Summary:Marissa finds out about the punching bag incident.
Background Info: Takes place the day after The Anger Management. Inspired by the last scene of Ryan and his punching bag. For this story to be more personal, read Punch first. This is NOT a sequel, but I still recommend reading it.
A/N: I just typed this up in like thirty minutes, even though I have had this story at the back of my mind for a month. I wrote it instead of doing vocabulary homework, studying for my math test, and writing an outline for a speech I have to give on Friday.This is a one-shot, but that doesn't mean you can't review! Pleaseeeeeee read and review. Please?
P.S.--Thanks for the reviews of The Call. I appreciate it!
P.P.S.--Again, I am EXTREMELY sorry for not updating Less of a Mother yet. I AM still working on it, it's just that one-shots take less time to write than a chapter. I think about it all the time though.Thanks for hanging in there with me.
When Marissa had walked into the pool house the next day, it was gone.
It was like it had never even hung there.
All that was left of the punching bag was a hook in the ceiling, too high and unimportant to be taken down.
She wondered where it had been taken to. And why it was gone.
Therapy, he had called it.
To each his own, she supposed. Her form of therapy used to be vodka, his was punching.
What a lovely couple they made.
When he had stepped out of the bathroom, a towel in his hands and his hair rumpled, still wet from the shower, she said nothing about it.
As his arms wrapped around her waist, bringing her closer to him, she noticed his movements were slower and awkward.
Yet she said nothing.
The hands sliding just under her the hem of her shirt and rubbing her bare hips felt different.
They weren't the same ones that had touched her yesterday.
Still, she said nothing.
Instead, she questioned him about school, life, Seth, anything but the punching bag.
For some reason, it was nagging at the back of her mind.
Finally, Ryan silenced her rambling with a passionate kiss, pushing all coherent thoughts out of her head.
He pushed her on to the bed and hovered above her. Impatient, Marissa pulled him down to her and placed a kiss on his jaw line.
The next thing she knew, her hands were on his and she had pulled back.
His knuckles, usually so perfectly aligned with her own, were now swollen.
It was time to say something.
"Ryan, what the hell?"
Not exactly the most romantic words, but better than nothing.
"Your knuckles…they're all swollen. What happened?" Marissa asked.
"Nothing, I promise," Ryan lied, avoiding her eyes. "Now, where were we?" He planted light kisses on her collarbone in hopes of distracting her, but the damage was already done.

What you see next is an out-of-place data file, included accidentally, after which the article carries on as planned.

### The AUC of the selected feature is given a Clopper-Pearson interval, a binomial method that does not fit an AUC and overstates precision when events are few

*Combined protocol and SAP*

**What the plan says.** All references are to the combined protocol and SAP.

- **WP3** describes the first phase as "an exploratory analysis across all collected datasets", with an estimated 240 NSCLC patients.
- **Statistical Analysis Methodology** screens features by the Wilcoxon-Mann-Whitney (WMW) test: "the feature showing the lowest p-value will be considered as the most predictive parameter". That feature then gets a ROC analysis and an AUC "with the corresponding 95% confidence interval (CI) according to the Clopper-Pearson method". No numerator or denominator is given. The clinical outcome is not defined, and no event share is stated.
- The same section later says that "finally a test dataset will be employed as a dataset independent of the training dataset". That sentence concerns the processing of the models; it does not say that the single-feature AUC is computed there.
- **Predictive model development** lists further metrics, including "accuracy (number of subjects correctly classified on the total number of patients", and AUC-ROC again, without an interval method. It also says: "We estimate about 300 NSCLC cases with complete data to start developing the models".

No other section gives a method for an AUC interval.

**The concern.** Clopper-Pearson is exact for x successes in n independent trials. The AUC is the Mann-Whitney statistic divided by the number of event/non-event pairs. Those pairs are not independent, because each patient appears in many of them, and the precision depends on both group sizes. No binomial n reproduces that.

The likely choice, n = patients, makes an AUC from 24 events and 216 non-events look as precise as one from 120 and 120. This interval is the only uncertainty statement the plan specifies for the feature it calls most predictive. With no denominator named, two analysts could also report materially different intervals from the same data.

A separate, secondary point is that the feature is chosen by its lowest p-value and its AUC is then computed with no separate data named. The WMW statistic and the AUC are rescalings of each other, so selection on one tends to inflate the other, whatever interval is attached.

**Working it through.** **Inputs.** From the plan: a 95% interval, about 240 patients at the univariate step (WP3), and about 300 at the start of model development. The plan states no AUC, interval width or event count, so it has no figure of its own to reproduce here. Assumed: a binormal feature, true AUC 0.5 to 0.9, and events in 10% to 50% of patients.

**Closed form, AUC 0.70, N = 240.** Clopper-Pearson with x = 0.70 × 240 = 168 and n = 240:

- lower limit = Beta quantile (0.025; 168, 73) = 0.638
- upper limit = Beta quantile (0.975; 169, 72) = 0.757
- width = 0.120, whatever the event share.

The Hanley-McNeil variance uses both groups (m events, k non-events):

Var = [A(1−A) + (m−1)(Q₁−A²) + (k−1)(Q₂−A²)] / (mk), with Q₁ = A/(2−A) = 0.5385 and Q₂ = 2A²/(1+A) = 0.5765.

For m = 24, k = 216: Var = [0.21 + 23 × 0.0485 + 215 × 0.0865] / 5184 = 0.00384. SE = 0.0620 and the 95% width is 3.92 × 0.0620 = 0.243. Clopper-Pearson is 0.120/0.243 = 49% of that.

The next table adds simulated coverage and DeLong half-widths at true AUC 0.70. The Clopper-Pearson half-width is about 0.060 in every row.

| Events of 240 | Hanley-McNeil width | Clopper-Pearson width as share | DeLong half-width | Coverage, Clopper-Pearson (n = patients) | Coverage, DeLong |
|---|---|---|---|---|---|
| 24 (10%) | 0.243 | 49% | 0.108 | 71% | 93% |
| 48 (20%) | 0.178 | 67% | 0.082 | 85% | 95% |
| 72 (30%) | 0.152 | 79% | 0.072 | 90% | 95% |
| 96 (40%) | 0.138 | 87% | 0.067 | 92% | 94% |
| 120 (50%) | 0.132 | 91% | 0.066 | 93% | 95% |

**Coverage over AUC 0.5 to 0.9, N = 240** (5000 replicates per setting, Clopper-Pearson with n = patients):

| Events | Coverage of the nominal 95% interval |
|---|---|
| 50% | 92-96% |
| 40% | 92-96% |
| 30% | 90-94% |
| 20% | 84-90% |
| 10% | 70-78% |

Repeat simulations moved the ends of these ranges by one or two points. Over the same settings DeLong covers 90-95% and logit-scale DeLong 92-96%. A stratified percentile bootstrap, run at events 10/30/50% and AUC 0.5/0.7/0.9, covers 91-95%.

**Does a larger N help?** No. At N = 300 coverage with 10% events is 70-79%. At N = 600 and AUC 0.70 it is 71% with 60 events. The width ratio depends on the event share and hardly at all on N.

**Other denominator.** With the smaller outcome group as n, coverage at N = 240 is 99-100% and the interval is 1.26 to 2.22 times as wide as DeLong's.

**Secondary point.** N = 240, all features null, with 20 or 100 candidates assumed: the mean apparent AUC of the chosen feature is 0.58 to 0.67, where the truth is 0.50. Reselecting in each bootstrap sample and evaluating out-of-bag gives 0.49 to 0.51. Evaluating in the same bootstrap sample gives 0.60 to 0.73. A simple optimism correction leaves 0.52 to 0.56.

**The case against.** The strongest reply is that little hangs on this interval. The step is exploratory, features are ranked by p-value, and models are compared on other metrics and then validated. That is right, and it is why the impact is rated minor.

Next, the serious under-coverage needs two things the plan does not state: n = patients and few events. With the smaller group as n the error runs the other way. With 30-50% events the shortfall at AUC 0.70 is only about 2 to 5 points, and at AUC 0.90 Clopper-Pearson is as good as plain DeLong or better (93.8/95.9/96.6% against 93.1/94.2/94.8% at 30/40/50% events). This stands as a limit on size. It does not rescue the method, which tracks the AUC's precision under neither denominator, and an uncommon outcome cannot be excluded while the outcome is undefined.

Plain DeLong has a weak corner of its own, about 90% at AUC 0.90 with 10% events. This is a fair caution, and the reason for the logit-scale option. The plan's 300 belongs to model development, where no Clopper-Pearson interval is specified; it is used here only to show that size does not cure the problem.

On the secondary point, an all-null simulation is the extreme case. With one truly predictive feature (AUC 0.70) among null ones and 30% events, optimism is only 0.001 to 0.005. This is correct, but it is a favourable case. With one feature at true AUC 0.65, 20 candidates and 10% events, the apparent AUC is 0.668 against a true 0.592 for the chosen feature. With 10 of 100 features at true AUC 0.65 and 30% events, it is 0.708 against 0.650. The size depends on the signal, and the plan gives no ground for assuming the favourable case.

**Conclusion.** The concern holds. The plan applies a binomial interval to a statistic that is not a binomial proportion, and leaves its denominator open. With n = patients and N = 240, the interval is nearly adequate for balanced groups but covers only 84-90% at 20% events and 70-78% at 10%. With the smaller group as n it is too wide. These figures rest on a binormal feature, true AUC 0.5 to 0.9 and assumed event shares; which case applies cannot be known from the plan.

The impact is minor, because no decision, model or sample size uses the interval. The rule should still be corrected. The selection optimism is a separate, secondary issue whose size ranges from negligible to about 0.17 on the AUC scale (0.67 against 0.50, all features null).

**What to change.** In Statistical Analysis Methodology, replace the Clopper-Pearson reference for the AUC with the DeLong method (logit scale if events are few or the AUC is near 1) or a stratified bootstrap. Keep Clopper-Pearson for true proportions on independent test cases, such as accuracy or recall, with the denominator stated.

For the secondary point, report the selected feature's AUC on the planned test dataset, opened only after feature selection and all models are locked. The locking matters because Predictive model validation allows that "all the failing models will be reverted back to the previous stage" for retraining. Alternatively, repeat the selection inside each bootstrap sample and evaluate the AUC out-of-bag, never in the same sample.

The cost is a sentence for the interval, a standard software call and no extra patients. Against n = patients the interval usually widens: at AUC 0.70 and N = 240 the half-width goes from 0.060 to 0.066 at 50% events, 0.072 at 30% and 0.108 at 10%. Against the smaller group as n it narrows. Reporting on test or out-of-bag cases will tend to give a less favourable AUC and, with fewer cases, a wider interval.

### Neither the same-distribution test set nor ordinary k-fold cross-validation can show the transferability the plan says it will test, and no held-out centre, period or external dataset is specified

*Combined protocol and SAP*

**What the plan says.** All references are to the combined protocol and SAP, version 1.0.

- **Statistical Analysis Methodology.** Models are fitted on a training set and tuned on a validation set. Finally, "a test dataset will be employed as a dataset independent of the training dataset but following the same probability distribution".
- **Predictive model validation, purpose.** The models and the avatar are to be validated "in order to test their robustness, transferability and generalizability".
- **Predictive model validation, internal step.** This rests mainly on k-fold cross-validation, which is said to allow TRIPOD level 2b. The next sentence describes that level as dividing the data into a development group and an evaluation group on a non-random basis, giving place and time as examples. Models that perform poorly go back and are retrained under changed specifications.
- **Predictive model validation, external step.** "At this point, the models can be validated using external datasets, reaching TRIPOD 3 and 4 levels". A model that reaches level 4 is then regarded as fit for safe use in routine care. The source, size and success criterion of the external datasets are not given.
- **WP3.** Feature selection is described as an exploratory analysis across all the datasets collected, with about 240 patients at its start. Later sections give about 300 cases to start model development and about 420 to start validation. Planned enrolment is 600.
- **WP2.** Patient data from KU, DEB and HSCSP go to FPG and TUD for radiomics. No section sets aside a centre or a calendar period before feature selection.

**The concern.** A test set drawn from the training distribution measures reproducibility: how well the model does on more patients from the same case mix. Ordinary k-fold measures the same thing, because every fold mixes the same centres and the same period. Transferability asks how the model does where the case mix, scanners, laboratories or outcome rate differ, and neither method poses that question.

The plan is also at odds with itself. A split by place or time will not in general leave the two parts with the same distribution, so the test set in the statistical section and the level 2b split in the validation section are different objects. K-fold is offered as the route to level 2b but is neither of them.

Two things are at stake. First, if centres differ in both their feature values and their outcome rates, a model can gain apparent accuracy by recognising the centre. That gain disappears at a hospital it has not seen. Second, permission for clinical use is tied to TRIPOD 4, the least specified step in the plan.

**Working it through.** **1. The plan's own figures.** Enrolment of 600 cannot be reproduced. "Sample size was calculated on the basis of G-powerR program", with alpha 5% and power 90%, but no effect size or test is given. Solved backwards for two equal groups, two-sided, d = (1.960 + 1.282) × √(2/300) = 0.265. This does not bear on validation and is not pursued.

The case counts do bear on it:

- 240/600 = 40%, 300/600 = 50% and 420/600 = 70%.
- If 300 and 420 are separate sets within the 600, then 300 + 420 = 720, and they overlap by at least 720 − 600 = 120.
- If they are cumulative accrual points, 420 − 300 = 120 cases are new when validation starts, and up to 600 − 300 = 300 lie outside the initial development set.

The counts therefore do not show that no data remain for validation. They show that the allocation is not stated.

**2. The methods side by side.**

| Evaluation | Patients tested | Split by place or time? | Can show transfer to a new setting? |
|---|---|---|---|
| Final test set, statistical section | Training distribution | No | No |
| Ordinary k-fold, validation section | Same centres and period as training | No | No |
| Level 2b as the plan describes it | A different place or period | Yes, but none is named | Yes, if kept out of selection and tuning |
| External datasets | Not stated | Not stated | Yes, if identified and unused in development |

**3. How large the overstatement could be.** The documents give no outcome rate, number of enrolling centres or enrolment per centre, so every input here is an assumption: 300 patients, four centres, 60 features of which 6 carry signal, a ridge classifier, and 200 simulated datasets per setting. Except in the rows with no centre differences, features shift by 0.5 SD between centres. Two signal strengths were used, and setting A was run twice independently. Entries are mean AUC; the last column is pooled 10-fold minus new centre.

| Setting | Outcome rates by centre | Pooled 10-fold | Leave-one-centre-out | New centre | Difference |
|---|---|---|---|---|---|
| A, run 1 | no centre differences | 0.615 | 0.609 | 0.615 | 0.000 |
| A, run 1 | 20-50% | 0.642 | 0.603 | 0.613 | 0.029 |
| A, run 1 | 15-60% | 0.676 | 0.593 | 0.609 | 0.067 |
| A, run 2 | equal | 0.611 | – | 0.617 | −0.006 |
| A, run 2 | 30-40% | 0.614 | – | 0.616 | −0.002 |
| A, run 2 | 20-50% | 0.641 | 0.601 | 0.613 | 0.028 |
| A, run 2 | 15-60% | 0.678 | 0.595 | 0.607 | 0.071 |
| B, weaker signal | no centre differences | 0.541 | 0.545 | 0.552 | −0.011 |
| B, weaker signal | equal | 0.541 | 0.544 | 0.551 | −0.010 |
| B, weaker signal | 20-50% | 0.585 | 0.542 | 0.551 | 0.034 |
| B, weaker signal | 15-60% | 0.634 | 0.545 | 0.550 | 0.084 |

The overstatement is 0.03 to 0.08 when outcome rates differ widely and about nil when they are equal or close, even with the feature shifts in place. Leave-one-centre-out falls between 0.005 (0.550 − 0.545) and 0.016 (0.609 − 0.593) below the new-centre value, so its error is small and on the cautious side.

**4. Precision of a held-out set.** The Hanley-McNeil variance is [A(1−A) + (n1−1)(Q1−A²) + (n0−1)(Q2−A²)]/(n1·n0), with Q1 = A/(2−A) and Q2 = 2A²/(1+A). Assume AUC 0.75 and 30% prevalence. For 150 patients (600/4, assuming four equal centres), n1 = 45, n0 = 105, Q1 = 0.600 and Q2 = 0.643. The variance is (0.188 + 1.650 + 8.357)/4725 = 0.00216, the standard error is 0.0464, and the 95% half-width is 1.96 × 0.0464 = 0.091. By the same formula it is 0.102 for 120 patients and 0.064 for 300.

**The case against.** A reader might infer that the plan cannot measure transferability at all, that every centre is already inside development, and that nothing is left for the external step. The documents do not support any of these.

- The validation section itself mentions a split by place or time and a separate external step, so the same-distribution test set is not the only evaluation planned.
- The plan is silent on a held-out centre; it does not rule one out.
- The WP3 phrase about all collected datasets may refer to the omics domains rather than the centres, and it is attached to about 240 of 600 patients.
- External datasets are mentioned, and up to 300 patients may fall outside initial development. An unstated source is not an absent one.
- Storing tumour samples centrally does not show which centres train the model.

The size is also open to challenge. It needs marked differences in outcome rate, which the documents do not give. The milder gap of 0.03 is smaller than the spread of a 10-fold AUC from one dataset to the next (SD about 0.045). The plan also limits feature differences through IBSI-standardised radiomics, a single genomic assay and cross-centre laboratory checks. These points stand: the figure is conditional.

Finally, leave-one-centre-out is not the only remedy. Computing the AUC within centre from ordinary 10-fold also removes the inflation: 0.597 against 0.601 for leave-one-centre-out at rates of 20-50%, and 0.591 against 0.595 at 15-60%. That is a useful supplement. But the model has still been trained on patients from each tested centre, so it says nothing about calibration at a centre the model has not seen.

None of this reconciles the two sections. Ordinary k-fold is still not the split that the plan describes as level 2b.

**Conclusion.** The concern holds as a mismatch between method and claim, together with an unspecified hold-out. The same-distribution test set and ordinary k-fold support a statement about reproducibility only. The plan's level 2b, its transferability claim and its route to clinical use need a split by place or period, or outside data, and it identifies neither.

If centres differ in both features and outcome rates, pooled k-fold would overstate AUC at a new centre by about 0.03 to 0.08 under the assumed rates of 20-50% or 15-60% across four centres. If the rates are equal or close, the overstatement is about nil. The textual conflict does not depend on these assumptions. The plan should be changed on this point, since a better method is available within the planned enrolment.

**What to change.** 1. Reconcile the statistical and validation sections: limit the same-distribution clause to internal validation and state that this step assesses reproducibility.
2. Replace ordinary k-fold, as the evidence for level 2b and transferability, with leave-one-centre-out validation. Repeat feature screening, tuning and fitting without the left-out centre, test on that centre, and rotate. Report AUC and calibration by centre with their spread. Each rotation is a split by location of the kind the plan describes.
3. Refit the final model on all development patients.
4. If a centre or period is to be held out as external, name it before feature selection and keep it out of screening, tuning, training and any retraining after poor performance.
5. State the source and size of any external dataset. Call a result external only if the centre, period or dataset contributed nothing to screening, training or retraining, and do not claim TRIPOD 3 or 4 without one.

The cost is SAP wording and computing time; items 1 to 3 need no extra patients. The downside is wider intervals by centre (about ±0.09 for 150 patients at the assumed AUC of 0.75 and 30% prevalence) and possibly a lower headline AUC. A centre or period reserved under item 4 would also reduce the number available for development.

"Don't tell me nothing." She pushed him off of her and turned to face him. "Did you go after Volchok?"
Ryan closed his eyes and sighed. He had tried to avoid this. She was going to freak out.
"No, I swear," he mumbled.
"Then how did they get so swollen?" She took his hands in hers and examined them. Each knuckle was big and red. There were cuts crisscrossing over his hand, making red patterns on the pale skin.
Marissa had never seen his hands like this. Not even after the fight with Trey.
Obviously, human bone had not caused this.
"That's why the punching bag is gone, isn't it?"
Sometimes it amazed Ryan how well his girlfriend knew him.
"I…I was just angry at that asshole, you know? I didn't think I would…I didn't plan…it was stupid," he babbled, unsure of how to word it. No matter how he said it, she wasn't going to understand.
She had never experienced that kind of anger, that kind of frustration.
What had started out as visualizing Volchok's face on the bag had turned into a full out war against everything that ever happened to him.
How could he explain to Marissa that, at one point, the punching bag had represented their relationship?
"I thought you said the old Ryan Atwood was gone," she said, stroking his hands.
"I thought he was. But then I see a guy like that, a guy who's just like Trey, or the other pricks from Chino, and I can't help it," he said, anger clouding his blue eyes.
"Well, you have to try anyway. I know it's not going to be easy, no one said it would be, but just have to do your best," Marissa advised, thinking back on her drinking days.
"Don't you think I do? Two and a half years in a place like this won't erase a life full of bar fights and brawls over the last beer, let alone fights that include knives and baseball bats. Maybe…" he trailed off, unable to continue.
"What? Baby, talk to me," she coaxed.
"Maybe I can't change," Ryan said quietly.
Gripping on to his hands, she brought them up to her mouth and kissed each knuckle.
"Don't ever think that," commanded Marissa. "You are not like Trey, or your father, or the pathetic excuses for humans your mother brought home. Do you hear me? Even if you never get over your anger, you are nowhere near those guys."
Letting go of his hands, she took his face in her hands and brought it up to look at her.
"You can change if you want to. But you have to do it for you, not me, or Seth, or jerks like Volchok."
"If only it were that easy," he complained mildly, touched by her words. Sensing the tension in the air, he opened his mouth and captured her pinky, sucking on it and making her laugh.
"Ew! Who said I wanted your germs?" she teased.
An hour later, the couple walked out of the pool house, talking about which movie to go see.
Her hand was laced around his, adjusting to the tenderness of his swollen knuckles.
She turned her head to look at the empty pool house and noticed, once again, the empty corner where the punching bag had been just yesterday.
And she said nothing.